Every city should be able to boast some type of loud, modern rock scene.
And by “modern rock,” I mean commercially viable, somewhat agro but listener-friendly metal. It may not be Slayer or Motorhead, but it’s angst for someone’s ears, and that’s OK.
Durango and its suburbs are certainly no hard-rock Mecca. But if you’ve paid attention, you know every so often metal shows go off at random Durango venues such as someone’s house party, the VFW or the Elks lodge – and, currently, at the casino. There are certainly enough people here to support it. They’re a vocal bunch not afraid to tell me that bluegrass and reggae isn’t their thing, following that up with strong opinions about “musicians” who play laptops.
Live music is nothing new for the Sky Ute Casino Resort, which has hosted shows for years. This weekend, the casino, along with Brad Dobbs and Fullhouse Productions, will dive headfirst into the loud rock scene, with the first of what could become an annual event,“Rockfest.”
I’m glad the Sky Ute is attempting to alter (even if it’s only once) the stereotypical “Casino Circuit.” The proliferation of Native American casinos nationwide has provided a new network of venues for long-running rock bands with no original members, Vince Neil solo shows and one-hit wonders who haven’t had a relevant record since 1978.
“Rockfest” is a six-band bill, headlined by guitar wiz Tommy Bolan (not to be mistaken with the late Tommy Bolin, from Zephyr, The James Gang and Deep Purple) and his band NYC. Think metal with all the theatrics of a Steve Vai-like stunt guitar player.
Scattered Hamlet is a southern rock band, a Kid-Rock-like band playing feel-good hard rock.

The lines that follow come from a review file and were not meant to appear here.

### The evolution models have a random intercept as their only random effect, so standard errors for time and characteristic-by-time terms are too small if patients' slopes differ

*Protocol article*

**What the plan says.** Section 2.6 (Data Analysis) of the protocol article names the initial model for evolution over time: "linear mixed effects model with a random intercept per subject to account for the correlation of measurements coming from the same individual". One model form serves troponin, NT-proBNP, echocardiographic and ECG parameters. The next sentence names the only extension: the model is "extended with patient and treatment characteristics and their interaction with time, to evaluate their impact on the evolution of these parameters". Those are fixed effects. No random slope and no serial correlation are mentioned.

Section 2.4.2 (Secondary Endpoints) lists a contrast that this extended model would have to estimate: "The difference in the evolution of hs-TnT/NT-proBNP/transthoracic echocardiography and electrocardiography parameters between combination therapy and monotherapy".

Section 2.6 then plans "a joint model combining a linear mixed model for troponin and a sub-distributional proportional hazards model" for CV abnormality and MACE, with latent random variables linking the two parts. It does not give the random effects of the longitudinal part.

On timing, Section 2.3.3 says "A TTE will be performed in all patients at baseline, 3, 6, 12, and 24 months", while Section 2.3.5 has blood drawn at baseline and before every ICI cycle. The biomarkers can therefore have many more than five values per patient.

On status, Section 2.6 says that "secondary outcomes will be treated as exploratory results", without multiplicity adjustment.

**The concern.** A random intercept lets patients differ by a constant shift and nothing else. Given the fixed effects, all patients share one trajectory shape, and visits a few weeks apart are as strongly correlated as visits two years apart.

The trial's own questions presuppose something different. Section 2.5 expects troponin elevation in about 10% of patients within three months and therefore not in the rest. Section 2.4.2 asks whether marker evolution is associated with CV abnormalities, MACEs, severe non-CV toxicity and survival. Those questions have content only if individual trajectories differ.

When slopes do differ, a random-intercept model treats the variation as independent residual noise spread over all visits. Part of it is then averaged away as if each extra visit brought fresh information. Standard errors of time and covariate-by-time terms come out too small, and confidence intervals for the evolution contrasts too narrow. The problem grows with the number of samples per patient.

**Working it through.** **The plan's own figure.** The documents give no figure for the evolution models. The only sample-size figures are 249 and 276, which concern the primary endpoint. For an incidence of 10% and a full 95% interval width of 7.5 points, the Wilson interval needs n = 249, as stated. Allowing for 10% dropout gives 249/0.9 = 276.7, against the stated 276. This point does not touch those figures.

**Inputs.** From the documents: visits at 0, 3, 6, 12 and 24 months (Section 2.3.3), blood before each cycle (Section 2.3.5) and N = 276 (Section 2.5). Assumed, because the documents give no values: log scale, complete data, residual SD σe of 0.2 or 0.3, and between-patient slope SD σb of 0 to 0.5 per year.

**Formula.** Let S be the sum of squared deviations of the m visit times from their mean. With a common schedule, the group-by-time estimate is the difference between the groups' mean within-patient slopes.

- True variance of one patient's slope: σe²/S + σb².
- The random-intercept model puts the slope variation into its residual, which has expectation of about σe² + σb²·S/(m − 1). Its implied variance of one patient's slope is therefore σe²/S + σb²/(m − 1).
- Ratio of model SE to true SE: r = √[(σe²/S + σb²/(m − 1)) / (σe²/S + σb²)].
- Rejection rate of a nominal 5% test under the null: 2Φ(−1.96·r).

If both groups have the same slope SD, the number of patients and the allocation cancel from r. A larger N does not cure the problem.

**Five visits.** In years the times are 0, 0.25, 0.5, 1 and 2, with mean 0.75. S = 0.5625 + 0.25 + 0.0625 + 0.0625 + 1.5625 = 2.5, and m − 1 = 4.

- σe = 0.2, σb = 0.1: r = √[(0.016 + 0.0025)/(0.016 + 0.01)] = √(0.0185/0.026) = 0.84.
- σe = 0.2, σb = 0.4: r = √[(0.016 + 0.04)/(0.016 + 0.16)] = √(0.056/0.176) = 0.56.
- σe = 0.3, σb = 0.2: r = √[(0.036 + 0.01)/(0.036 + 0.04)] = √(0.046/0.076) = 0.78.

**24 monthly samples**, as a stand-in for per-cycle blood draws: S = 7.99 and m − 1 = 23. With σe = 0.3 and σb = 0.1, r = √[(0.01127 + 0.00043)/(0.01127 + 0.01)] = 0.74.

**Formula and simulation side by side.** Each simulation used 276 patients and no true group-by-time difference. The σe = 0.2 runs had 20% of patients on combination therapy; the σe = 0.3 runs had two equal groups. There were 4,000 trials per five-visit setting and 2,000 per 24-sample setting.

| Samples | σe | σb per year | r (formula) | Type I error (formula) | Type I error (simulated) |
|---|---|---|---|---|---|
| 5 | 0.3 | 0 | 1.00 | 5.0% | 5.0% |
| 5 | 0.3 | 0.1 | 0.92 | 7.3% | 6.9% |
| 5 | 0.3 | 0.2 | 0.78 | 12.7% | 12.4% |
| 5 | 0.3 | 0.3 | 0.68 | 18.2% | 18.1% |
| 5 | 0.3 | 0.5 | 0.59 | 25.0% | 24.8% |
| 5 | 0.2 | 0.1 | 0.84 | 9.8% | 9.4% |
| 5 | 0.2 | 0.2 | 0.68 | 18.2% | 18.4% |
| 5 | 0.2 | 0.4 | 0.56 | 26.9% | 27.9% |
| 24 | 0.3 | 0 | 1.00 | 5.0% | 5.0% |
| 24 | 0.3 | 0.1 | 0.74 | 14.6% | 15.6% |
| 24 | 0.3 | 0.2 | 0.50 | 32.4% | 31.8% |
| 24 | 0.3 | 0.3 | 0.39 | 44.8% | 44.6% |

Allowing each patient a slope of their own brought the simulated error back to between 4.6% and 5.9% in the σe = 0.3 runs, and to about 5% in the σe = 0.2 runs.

The Furnace is a five-piece from Phoenix. The band flips back and forth between hard rock ballads and driving, polished guitar tunes yearning to be an anthem.
1000 Rogues is a Durango four-piece whose debut, “Systematic Destruction,” came out late in 2011. 1000 Rogues has been constant participants in VFW shows with local rock and punk, and its presence on the large stage is a nice spot for a local band at a local show.
Signal 99 and Ethnic de Generation both represent a part of the country that is producing some of the best dark metal out there – the Rez. With apologies to New York and some scattered towns in Norway, the best metal being made these days is in the Southwest. Farmington’s Signal 99 were the winners of the “Best Music Video” and “Best Debut Artist” awards at the 2011 Native American Music Awards. Ethnic de Generation hails from Kayenta, Ariz.; the quartet has shared stages with a long list of bands on the loud-rock circuit and those lumped into the “stoner-rock-under-the-radar” list, for want of a better description.
I’m guessing the best sets of the night will come from the bands that traveled the fewest miles to play.
Bryant Liggett is a freelance writer and KDUR station manager. Reach him at Liggett_b@fortlewis.edu.